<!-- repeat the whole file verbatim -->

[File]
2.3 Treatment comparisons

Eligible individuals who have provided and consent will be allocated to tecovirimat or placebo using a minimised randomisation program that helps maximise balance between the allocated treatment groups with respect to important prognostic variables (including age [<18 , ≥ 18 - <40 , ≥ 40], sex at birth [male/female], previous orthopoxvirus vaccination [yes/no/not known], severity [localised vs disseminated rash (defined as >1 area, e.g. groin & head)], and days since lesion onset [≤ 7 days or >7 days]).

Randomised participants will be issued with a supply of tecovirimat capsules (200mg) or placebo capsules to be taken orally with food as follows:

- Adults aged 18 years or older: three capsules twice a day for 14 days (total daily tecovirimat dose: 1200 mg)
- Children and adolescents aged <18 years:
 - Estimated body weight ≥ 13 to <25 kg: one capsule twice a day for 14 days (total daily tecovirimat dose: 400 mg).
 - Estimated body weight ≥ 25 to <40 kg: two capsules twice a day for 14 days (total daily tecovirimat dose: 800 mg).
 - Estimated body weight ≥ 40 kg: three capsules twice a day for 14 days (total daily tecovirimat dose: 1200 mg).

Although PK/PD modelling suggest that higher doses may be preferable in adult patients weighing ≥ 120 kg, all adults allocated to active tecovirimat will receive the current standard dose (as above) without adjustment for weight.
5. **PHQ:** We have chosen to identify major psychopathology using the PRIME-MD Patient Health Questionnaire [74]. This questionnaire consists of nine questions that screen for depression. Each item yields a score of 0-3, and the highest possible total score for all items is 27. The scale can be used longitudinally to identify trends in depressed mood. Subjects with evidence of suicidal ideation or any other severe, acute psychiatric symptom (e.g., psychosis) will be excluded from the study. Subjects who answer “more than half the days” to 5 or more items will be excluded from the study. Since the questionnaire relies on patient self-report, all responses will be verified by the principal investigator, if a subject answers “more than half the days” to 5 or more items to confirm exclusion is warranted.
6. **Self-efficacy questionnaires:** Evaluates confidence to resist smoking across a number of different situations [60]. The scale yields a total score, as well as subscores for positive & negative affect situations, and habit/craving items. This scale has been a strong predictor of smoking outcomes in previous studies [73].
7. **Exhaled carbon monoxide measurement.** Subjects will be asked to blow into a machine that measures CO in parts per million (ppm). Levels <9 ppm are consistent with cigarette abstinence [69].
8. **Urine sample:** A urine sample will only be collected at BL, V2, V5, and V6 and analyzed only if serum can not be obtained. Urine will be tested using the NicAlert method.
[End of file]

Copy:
2.3 Treatment comparisons

Eligible individuals who have provided and consent will be allocated to tecovirimat or placebo using a minimised randomisation program that helps maximise balance between the allocated treatment groups with respect to important prognostic variables (including age [<18 , ≥ 18 - <40 , ≥ 40], sex at birth [male/female], previous orthopoxvirus vaccination [yes/no/not known], severity [localised vs disseminated rash (defined as >1 area, e.g. groin & head)], and days since lesion onset [≤ 7 days or >7 days]).

Randomised participants will be issued with a supply of tecovirimat capsules (200mg) or placebo capsules to be taken orally with food as follows:

- Adults aged 18 years or older: three capsules twice a day for 14 days (total daily tecovirimat dose: 1200 mg)
- Children and adolescents aged <18 years:
 - Estimated body weight ≥ 13 to <25 kg: one capsule twice a day for 14 days (total daily tecovirimat dose: 400 mg).
 - Estimated body weight ≥ 25 to <40 kg: two capsules twice a day for 14 days (total daily tecovirimat dose: 800 mg).
 - Estimated body weight ≥ 40 kg: three capsules twice a day for 14 days (total daily tecovirimat dose: 1200 mg).

Although PK/PD modelling suggest that higher doses may be preferable in adult patients weighing ≥ 120 kg, all adults allocated to active tecovirimat will receive the current standard dose (as above) without adjustment for weight.
5. **PHQ:** We have chosen to identify major psychopathology using the PRIME-MD Patient Health Questionnaire [74]. This questionnaire consists of nine questions that screen for depression. Each item yields a score of 0-3, and the highest possible total score for all items is 27. The scale can be used longitudinally to identify trends in depressed mood. Subjects with evidence of suicidal ideation or any other severe, acute psychiatric symptom (e.g., psychosis) will be excluded from the study. Subjects who answer “more than half the days” to 5 or more items will be excluded from the study. Since the questionnaire relies on patient self-report, all responses will be verified by the principal investigator, if a subject answers “more than half the days” to 5 or more items to confirm exclusion is warranted.
6. **Self-efficacy questionnaires:** Evaluates confidence to resist smoking across a number of different situations [60]. The scale yields a total score, as well as subscores for positive & negative affect situations, and habit/craving items. This scale has been a strong predictor of smoking outcomes in previous studies [73].
7. **Exhaled carbon monoxide measurement.** Subjects will be asked to blow into a machine that measures CO in parts per million (ppm). Levels <9 ppm are consistent with cigarette abstinence [69].
8. **Urine sample:** A urine sample will only be collected at BL, V2, V5, and V6 and analyzed only if serum can not be obtained. Urine will be tested using the NicAlert method.